When Susan Fontenelle's father lay on his deathbed he exacted a promise from the famous Father de Smet, who was with him and who had married him, to go to his sister in New Orleans with his last request that she take his only daughter and educate her; but she refused, and Susan was left in the care of the mission schools. She married Louis Neal, and after a life of strange vicissitudes has returned to Bellevue to spend her last days, her daughter attending Bellevue College. To the writer she said a couple of years ago: "When I was about sixteen and living at St. Joseph with some white people who had been very good to me, a steamboat came up the river and on it was a cousin of mine from New Orleans. They told her I was there and wanted her to come and see me, but she refused, and said slighting things of me and of my mother. When I was told of it I wished that she might sometime be worse off than I was, and I think my worst wishes were realized, for they did lose all their property and suffer very much, I heard long after." Mrs. Neal shows even yet traces of the gentle breeding of her ancestry in her quiet grace of manner and ready tact.
Mrs. Ferguson was the target of much curiosity on the part of the Indians. Often the daylight would be suddenly obscured, and she would look up to see the dusky faces flattened against the window panes curiously regarding her. The shoes she wore were a great curiosity to them. One day a stalwart Indian, with his blanket wrapped around him, came up on the back porch and taking one of the pans which lay on a bench put it under his blanket and started off. Mrs. Ferguson saw him, and going out demanded it and finally took it from him. He started off, but suddenly turned and strode back rapidly. She ran in and slammed the door to in great fright. A crash, a shaking of the door, and then - quiet. When at last someone ventured out the mark of the Indian's tomahawk was found where he had hurled it into the door.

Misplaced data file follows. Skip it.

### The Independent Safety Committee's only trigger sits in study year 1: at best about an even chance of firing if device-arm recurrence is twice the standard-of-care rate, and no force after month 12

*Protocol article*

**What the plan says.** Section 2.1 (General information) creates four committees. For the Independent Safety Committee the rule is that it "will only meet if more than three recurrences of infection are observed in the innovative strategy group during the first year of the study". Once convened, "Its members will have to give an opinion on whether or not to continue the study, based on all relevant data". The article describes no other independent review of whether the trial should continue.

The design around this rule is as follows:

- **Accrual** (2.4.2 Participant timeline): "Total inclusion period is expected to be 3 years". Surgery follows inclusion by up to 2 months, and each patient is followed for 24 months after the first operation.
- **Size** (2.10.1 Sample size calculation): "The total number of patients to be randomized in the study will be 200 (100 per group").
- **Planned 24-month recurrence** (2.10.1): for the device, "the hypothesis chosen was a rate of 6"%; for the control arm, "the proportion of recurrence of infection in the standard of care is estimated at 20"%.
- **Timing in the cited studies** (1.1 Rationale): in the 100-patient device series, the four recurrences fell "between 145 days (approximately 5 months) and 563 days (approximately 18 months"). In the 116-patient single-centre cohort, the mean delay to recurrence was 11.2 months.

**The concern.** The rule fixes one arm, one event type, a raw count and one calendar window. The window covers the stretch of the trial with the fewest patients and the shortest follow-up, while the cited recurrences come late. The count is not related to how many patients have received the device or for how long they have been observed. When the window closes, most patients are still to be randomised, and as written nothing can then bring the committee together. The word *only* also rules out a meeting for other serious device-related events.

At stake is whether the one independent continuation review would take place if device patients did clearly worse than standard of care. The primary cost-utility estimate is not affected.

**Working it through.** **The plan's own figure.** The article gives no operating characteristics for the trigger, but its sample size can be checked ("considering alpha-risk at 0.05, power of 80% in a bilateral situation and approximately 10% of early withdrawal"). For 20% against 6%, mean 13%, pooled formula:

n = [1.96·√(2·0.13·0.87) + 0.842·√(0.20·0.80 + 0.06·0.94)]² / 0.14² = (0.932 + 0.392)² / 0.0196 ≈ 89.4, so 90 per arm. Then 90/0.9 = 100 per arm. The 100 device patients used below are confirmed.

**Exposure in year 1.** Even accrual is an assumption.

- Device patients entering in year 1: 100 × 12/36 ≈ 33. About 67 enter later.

A beautiful little kitten was given
Mrs. Ferguson, and as cats were scarce it was greatly prized. It
suddenly disappeared and no search could find it. Some time after
an Indian walked in wearing the remains of kitty in the form of a
tobacco pouch the head ornamenting the front.
Mrs. Ferguson was the only woman present at the issuing of the first paper in Nebraska, the Palladium, but there is no record of a woman's column in it.
Just about the same time that Judge Ferguson's family arrived came also from Michigan Mr. and Mrs. J. Sterling Morton. They were married in Detroit and started westward the same day to make for themselves a home in the new territory. Their first one was a log cabin of two rooms situated just beyond that occupied by the Fergusons. Here the young bride assumed the duties of her household with a gay heart and boundless hope. Judge Ferguson tells how she used to feed the Indians, but insisted on adding her quota to their education by obliging them to use the knife and fork which she always placed with the plate set out on the porch for them. A lady also tells of the interest and admiration Mrs. Morton excited when she appeared at a ball at the Douglas House in Omaha. "She was so bright and beautiful in her pink silk dress; every one fell in love with her."
When it was decided to make Omaha the capital Mr. and Mrs. Morton went from Bellevue to Nebraska City and there began in truth the home which they had purposed to make before they left the more luxurious ones of their youthful days. Arbor Lodge was the result, and a more beautiful object lesson could not have been given to the women of later Nebraska than this. She made not only the interior of the four walls she called home beautiful, but she widened home to embrace beautiful yard and trees and shrubs, vines and flowers. She loved nature and taught her children to love it with her. She spent days in the woods with them, and the trees that beautified their home bore pet names that commemorated familiar household events. When more mothers teach these simple, natural pursuits to their children, and share them with them; when the beauty of tree